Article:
Walking on Warm Floors
By: Carole McMichael
Beth Sifford of Sifford Creative Services and her husband wanted a home that would use the look of concrete to help create a peaceful and balanced atmosphere, which was the perfect setting for their art-oriented lifestyle.
Dennis Spencer of Spencer Architects in Springfield, Mo., achieved these effects within the house by designing a long, freestanding natural-finished concrete gallery that is like a spine connecting the interior rooms. Outside, the Siffords have an " infinity pool" that has a waterfall at one corner, dropping 18 feet into another pool.
This single-story, slab-on-grade home design also adds to the balanced atmosphere by providing 2,800 square feet of concrete floors warmed by radiant floor heat. For that, Spencer turned to Robert Rohr, a designer, contractor and installer of radiant systems. He is also the owner of MaxRohr Radiant Heat, located in Rogersville, Mo.
"The radiant floor system is probably going to be the heating system for the entire house," Rohr said. "Concrete is one of the best applications for radiant heat because it makes the floor your heating system. All you have to do is put the tubing in there and circulate some warm water and you get a heating system by default. There is, however, a separate system for air conditioning that will come out of vents in the ceiling; and there is the potential for an air handling system through a furnace."
Radiant floor systems are most commonly heated electrically or hydronically. "I chose the hydronic system," Rohr said, "because I think it is better, based on the cost of the energy to run it. There is a place for electric systems in small areas and retrofitting, but when we talk whole-house applications, it is cheaper to use natural gas or LP to heat water in a boiler.
"Of course, wood fired boilers and geothermal systems also can heat the water that you circulate through tubes in the concrete. Even solar panels could be used. In fact, they create the ideal temperature needed for radiant floor heating. You can use radiant heat with other surfaces, such as wood flooring, but concrete works better because the thermal mass spreads heat out evenly."
Whole House Design
"When designing a radiant floor system for a whole house," Rohr continued, "I try to do more zoning, make it more user-friendly. For example, I can do various rooms separately, making this system more responsive to the owners' living patterns. The Sifford house has six zones with individual thermostat control. Each bedroom and the master bath has its own control.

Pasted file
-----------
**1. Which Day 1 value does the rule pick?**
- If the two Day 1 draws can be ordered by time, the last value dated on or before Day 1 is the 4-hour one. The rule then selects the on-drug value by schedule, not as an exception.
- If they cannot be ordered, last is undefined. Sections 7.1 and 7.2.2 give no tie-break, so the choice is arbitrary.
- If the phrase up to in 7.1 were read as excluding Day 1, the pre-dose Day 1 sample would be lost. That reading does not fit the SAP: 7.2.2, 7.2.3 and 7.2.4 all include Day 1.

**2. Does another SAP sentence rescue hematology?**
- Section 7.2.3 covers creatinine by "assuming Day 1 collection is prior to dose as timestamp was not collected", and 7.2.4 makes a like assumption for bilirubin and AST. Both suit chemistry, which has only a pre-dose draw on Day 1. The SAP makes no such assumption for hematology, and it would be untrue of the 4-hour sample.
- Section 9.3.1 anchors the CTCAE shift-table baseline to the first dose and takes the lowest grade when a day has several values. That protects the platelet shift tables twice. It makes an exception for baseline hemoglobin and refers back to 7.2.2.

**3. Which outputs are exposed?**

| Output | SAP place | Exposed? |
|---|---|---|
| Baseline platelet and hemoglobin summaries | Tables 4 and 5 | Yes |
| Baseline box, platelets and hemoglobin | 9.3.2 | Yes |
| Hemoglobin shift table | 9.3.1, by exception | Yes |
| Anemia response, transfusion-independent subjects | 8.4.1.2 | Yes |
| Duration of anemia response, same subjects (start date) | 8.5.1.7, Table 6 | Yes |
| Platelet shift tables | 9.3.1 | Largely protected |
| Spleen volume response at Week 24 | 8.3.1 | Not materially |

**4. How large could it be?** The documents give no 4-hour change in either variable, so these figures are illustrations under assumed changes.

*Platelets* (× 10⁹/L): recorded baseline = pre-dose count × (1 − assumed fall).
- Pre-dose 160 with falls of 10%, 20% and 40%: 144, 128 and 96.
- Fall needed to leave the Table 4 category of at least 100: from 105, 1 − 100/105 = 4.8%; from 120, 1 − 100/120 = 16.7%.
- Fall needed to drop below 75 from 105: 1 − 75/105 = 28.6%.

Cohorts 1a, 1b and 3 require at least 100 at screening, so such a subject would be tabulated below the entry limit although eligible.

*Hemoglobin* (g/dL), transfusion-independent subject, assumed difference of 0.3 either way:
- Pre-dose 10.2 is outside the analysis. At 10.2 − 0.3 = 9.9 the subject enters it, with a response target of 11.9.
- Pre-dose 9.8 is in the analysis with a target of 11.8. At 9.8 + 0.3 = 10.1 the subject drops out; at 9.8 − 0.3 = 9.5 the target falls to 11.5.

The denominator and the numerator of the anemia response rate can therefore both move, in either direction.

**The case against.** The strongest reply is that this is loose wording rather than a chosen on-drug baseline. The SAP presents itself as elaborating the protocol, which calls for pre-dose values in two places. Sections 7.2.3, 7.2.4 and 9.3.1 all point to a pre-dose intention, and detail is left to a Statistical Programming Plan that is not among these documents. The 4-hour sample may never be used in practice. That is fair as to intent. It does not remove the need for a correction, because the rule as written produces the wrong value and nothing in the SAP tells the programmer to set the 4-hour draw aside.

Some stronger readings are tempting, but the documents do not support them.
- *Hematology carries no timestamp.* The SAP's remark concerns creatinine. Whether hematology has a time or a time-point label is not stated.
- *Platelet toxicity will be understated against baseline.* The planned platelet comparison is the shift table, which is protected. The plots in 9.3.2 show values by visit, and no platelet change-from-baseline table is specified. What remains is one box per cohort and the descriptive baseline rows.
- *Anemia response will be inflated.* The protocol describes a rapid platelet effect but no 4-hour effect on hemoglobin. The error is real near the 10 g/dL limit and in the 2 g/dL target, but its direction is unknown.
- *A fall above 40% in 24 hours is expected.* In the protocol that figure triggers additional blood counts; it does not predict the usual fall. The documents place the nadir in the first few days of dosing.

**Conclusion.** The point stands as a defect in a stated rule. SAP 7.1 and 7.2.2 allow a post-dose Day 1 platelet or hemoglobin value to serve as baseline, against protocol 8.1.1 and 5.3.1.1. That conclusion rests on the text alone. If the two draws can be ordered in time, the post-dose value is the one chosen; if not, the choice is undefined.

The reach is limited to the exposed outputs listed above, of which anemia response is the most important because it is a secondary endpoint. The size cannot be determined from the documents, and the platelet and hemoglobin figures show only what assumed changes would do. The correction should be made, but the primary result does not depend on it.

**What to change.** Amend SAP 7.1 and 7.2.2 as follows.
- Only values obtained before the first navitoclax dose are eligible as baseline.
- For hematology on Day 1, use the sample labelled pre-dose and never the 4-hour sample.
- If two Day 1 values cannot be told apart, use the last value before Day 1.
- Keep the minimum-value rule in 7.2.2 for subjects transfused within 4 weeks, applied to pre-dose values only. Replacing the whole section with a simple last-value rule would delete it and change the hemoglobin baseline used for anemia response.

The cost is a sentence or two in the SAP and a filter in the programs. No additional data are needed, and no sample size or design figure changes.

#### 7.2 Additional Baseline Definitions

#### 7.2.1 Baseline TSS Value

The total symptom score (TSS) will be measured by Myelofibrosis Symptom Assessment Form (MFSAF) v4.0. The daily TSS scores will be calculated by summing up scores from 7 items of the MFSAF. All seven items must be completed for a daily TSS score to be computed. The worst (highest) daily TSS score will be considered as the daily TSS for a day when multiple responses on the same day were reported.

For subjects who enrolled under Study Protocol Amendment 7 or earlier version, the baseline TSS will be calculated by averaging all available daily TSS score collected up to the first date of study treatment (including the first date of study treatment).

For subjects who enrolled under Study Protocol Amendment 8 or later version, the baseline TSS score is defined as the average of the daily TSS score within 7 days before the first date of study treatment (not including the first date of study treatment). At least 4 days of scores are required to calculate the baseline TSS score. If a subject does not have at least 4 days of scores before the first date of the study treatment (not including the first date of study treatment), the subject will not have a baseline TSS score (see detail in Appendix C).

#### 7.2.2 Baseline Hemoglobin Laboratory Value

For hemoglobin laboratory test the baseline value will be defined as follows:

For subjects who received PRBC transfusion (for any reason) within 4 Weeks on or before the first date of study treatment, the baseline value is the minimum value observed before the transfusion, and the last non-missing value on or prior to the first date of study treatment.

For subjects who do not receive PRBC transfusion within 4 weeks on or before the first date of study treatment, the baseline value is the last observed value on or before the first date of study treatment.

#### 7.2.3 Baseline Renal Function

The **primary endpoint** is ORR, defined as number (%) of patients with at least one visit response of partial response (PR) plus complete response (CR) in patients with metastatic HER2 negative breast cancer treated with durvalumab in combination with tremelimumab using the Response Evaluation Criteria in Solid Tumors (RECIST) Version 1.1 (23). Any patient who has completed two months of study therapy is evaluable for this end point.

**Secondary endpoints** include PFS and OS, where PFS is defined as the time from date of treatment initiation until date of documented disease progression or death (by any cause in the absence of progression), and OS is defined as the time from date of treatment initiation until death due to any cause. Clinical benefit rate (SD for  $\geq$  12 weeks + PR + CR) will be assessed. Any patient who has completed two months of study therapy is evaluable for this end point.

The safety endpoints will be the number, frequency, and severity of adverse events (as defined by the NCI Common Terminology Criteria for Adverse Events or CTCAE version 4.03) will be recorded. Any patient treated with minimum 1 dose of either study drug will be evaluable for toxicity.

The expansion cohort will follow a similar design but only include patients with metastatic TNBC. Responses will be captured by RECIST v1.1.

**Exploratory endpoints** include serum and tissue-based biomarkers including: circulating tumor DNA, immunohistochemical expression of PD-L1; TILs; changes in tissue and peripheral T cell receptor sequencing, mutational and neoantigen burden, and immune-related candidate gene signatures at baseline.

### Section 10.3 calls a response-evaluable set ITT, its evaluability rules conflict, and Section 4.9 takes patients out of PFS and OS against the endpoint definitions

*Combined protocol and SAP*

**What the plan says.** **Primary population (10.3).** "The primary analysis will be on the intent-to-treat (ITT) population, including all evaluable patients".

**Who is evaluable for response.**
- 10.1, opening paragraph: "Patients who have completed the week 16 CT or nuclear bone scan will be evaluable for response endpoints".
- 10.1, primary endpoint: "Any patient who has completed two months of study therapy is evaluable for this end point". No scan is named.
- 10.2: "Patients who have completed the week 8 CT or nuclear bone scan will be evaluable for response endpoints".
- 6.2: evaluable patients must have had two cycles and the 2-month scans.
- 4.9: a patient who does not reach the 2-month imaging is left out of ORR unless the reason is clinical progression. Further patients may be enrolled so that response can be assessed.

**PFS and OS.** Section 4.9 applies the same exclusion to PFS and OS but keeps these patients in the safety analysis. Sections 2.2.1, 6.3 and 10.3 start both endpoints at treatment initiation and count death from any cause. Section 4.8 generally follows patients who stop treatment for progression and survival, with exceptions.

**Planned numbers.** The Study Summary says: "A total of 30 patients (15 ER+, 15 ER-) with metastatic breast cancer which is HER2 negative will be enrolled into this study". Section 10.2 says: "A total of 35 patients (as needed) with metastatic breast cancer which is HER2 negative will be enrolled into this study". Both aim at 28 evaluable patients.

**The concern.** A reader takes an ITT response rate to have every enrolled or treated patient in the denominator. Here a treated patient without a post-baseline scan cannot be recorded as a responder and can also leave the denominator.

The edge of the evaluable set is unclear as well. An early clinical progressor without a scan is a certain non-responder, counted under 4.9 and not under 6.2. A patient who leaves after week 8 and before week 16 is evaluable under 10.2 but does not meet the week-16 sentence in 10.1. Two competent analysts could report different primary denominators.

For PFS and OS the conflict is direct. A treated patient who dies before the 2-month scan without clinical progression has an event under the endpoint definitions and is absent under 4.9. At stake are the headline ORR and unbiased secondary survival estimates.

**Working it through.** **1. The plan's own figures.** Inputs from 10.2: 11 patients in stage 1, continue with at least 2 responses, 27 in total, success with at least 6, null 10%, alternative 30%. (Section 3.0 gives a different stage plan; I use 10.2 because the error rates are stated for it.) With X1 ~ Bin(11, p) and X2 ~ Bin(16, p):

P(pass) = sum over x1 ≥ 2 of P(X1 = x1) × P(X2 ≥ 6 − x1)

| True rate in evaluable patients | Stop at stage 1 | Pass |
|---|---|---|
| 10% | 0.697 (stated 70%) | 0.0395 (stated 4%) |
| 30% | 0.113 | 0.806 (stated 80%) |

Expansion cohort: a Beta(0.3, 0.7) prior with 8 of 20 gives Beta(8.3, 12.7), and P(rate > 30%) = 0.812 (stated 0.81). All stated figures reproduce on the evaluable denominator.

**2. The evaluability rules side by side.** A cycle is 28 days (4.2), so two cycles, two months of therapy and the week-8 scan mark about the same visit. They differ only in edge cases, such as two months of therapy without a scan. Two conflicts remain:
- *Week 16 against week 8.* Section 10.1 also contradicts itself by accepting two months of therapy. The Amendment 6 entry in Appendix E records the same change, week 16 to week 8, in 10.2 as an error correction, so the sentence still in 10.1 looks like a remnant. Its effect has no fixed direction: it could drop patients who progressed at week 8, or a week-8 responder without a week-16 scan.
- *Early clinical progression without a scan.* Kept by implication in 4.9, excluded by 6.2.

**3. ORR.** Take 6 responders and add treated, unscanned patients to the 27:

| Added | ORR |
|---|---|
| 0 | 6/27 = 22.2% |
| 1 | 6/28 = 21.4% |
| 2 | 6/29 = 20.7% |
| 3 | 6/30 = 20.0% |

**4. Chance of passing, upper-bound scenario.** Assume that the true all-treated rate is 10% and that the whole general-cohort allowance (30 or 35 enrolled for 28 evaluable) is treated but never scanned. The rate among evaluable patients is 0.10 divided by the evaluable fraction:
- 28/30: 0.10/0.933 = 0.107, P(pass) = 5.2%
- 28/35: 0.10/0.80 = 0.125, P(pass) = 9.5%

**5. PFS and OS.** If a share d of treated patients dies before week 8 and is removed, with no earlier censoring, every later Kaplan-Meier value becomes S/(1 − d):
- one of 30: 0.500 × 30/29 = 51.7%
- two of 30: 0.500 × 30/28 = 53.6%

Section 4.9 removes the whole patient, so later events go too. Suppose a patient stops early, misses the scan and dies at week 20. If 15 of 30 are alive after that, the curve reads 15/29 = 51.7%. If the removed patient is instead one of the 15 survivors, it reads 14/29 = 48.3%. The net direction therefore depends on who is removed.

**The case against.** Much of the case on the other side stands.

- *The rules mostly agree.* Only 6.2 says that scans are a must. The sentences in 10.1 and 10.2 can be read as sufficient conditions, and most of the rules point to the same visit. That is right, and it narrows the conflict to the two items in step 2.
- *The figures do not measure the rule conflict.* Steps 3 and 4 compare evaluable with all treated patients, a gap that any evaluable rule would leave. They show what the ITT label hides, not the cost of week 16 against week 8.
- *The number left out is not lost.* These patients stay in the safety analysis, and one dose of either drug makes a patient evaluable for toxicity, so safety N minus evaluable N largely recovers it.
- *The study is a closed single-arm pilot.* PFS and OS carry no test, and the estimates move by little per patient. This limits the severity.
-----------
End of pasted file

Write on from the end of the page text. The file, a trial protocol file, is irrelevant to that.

"Even in the summer time, the bath can have radiant heat in the floors, the shower and tub walls. If your thermostat is set at 72 or 74 degrees, all the surfaces in your home are going to get to that temperature. But with radiant heat, we try to bring surface temperature up to your skin temperature, which is more like 82 to 85 degrees. When you step onto a radiant heated floor, it doesn't feel cold or warm, but neutral or right. When you get out of a hot shower, the floor feels cold even if it is 72 degrees.
"I put radiant heat in my concrete countertops in my own bathroom. We set towels on and underneath it, so they are nice and warm. Actually, it warms up the room and anything it touches. Radiant heat can be put in the ceiling as well."
Rohr noted that the cost of putting radiant floor heating in a stick-built homes as opposed to a concrete-built home is hard to compare because cost is all driven by house construction itself. The building dictates how much heat is needed. The tighter the construction, the less heat is needed. A concrete home made with insulated concrete forms is tighter than a stick-built one.
"Normally tubing is set 12 to 15 inches apart," Rohr said. "If you put it too far apart, you get 'striping,' which creates cooler areas between the tubes. Tighter spacing gives you consistent heating."
Step by Step
First, Rohr prepares a heat-loss calculation report. Using a software program, he enters the square footage, number and placement of windows and the type of insulation to determine the amount of heat needed. He then enters a design temperature-- usually zero degrees outdoors and 70 degrees indoors. In the North, he might use -10 or -20 degrees outdoors; in the South, it might go up to 10 degrees outdoors. The final result is a heat-loss calculation that indicates what size equipment he needs, the tube spacing and temperatures.
Next, Rohr submits a bid to the client. This bid presents the good, better and best options for heat sources and controls. For example, at the "best level," there is high-tech equipment for zoning and high-tech boilers that run 95 percent efficient. There is no denying that radiant floor heating systems are an upscale item, but according to Rohr, once people are aware of how comfortable the system makes a house, they would gladly give up other upscale options for radiant floors.
Finally, Rohr makes sure he and the builder, architect and contractors are on the same page, coordinating the installation and the pouring of the concrete. Rohr believes in doing good documentation: using videos, digital photos, measurements and little maps, so that if down the road, the owner wants to change the use of the home or move some walls, there is a record of where the tubing is.